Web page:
‘Tis the end of the month. It’s been both a busy and fast November. These next couple of weeks are ridiculously busy, but I suppose that is to be expected for the end of a semester and the upcoming holidays.
- Mini Reviews: American Realism Edition
- Pudd’nhead Wilson by Mark Twain: 5/5 Stars
- Life in the Iron Mills by Rebecca Harding Davis: 3/5 Stars
- Ouran High School Host Club, Vol. 2 by Bisco Hatori: 5/5 Stars
- Mini Reviews: Realistic Fiction
- Piecing Me Together by Renée Watson: 5/5 Stars
- Seven Deadlies: A Cautionary Tale by Gigi Levangie: 4/5 Stars
- Beijing Doll by Chun Sue: 3.5/5 Stars
- Georgia Peaches and Other Forbidden Fruit by Jaye Robin Brown: 4/5 Stars
There’s something fun about writing mini reviews, and it might just be that I don’t have to write a lot for the review if I don’t want to. It also let’s me get reviews up for books that need to be logged for challenges.
I’m reading A Gathering of Shadows by V.E. Schwab. I devoured A Darker Shade of Magic last week, and I couldn’t wait to get my hands on the book. Unfortunately, I haven’t had much time to get very far through it.
Book Memes & An Award
- Six Degrees of Separation from Less Than Zero to Prince of Shadows
- The Mystery Blogger Award
- Book Traveling Thursdays: Mickey Mouse’s Birthday
- Book Traveling Thursdays: Happy Thanksgiving
Book Blog Discussion Challenge: 14/11
Using an old question from the Classic Remarks meme on Pages Unbound, I explained that I think Satan from Paradise Lost is a sympathetic character.
Goodreads Reading Challenge: 74/60
Pages Read Challenge: 15,171/17,000
I don’t see how I’m going to get to 17,000 pages. On the bright side, I’ve broken even with the level (Bonsai) that it’s in. I’m curious to see what Goodreads will say about the number of pages I’ve read, but they’re not my main measure.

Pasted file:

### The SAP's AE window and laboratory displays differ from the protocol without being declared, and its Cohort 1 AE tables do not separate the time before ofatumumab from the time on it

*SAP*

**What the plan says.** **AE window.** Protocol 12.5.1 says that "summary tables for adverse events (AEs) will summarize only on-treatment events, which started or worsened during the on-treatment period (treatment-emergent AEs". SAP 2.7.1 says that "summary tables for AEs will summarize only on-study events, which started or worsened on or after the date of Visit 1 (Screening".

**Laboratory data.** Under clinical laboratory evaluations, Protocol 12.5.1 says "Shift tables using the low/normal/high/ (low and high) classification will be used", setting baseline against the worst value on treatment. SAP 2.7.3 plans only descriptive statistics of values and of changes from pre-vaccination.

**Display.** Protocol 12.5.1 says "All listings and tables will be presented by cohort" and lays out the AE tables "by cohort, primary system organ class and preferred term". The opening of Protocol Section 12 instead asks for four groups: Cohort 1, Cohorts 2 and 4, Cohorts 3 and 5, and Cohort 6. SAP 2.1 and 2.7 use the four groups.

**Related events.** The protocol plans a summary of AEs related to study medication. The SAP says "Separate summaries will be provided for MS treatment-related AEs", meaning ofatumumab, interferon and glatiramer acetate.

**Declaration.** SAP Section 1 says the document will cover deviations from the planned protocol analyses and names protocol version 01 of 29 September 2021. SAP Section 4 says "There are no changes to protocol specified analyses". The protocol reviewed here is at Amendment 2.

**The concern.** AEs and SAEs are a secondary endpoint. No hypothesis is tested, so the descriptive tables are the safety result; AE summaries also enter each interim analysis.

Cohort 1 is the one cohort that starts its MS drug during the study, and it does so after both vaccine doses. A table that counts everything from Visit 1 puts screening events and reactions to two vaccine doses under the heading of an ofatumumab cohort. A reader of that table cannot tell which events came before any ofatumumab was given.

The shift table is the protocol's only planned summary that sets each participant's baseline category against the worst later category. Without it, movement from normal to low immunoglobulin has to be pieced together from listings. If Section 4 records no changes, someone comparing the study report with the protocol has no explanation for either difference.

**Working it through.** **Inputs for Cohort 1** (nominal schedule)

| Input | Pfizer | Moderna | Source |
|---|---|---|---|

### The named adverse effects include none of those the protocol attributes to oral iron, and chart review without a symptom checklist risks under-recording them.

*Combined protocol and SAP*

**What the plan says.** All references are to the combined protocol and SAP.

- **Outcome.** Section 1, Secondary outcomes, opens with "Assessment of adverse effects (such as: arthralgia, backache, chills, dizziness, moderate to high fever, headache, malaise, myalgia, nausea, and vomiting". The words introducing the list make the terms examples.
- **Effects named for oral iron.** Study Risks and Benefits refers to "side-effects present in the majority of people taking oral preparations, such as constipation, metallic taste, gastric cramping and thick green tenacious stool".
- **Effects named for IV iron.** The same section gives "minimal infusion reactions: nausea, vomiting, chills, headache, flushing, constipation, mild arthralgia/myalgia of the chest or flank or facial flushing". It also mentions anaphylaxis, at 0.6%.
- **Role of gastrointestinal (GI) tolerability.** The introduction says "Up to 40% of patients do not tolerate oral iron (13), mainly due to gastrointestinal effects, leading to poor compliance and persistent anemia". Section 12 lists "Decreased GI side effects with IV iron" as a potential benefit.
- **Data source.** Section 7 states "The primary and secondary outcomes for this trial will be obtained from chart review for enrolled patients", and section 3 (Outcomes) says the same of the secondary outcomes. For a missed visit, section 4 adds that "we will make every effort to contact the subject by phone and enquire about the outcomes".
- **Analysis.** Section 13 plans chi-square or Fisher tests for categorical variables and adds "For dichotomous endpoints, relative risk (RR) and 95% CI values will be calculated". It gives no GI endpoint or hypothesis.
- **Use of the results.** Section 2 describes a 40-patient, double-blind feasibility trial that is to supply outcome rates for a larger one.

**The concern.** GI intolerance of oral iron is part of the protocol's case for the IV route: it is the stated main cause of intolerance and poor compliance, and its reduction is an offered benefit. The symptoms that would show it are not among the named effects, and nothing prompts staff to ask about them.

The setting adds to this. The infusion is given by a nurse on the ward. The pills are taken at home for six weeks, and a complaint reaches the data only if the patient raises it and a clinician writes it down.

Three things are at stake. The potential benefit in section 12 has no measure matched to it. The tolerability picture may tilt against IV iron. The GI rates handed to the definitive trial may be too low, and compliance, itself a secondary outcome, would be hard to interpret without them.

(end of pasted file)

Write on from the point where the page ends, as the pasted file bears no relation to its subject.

Back to the Classics Reading Challenge: 5/6
No change in this one. I’m concerned that I might not finish it. I’m not in a mood to read classics outside of class right now, and the classics I will read don’t fit the categories that are left.
Banned/Challenged Books Reading Challenge: 10/13
I doubt I’ll make it to thirteen this year, but I might make it to eleven or twelve.
Graphic Novel Reading Challenge: 12/12
Now that I have a review up for Ouran High School Host Club, Vol. 2, I am officially at 12. I’m still holding strong at twelve, but I hope to read one more before the end of the year.
Library Love Challenge: 22/24
Number 22 is A Darker Shade of Magic by V.E. Schwab.
Picture Book Reading Challenge: 18/20
47. a book published in the 1980s – The Tale of the Dark Crystal by Donna Bass, illustrated by Bruce McNally
I found this book after being told to watch The Dark Crystal movie, which I never watched. The book is split into chapters, but it is still a picture book. After one race of beings on a planet were split into good and evil halves at the last Convergence of the Three Suns, only one Gelfling can save them all by replacing the shard of the Dark Crystal. Close to the next Convergence, their has been a change of power in the evil rulers and the Gelfling of prophecy has been sent on his quest. There is a plot hole, involving the shard. Worse, I found it predictable. I only recommend it to those who liked the movie.
52. a book by Dr. Seuss – Bartholomew and the Oobleck by Dr. Seuss
The king of the Land of Didd was known to be a grumpy person, but it reached new heights when he started getting angry at the sky. He hates that the same things always fall from the sky, so he orders the magicians to come with something new—oobleck. Bartholomew knows nothing good can come of this. What can he do to stop it? The illustrations are of the usual Dr. Seuss variety, but they are black-and-white with the green oobleck as the only color. The images show the havoc the oobleck wreaks very well.
56. a book by Laura Numeroff – If You Give a Mouse a Cookie by Laura Joffe Numeroff, illustrated by Felicia Bond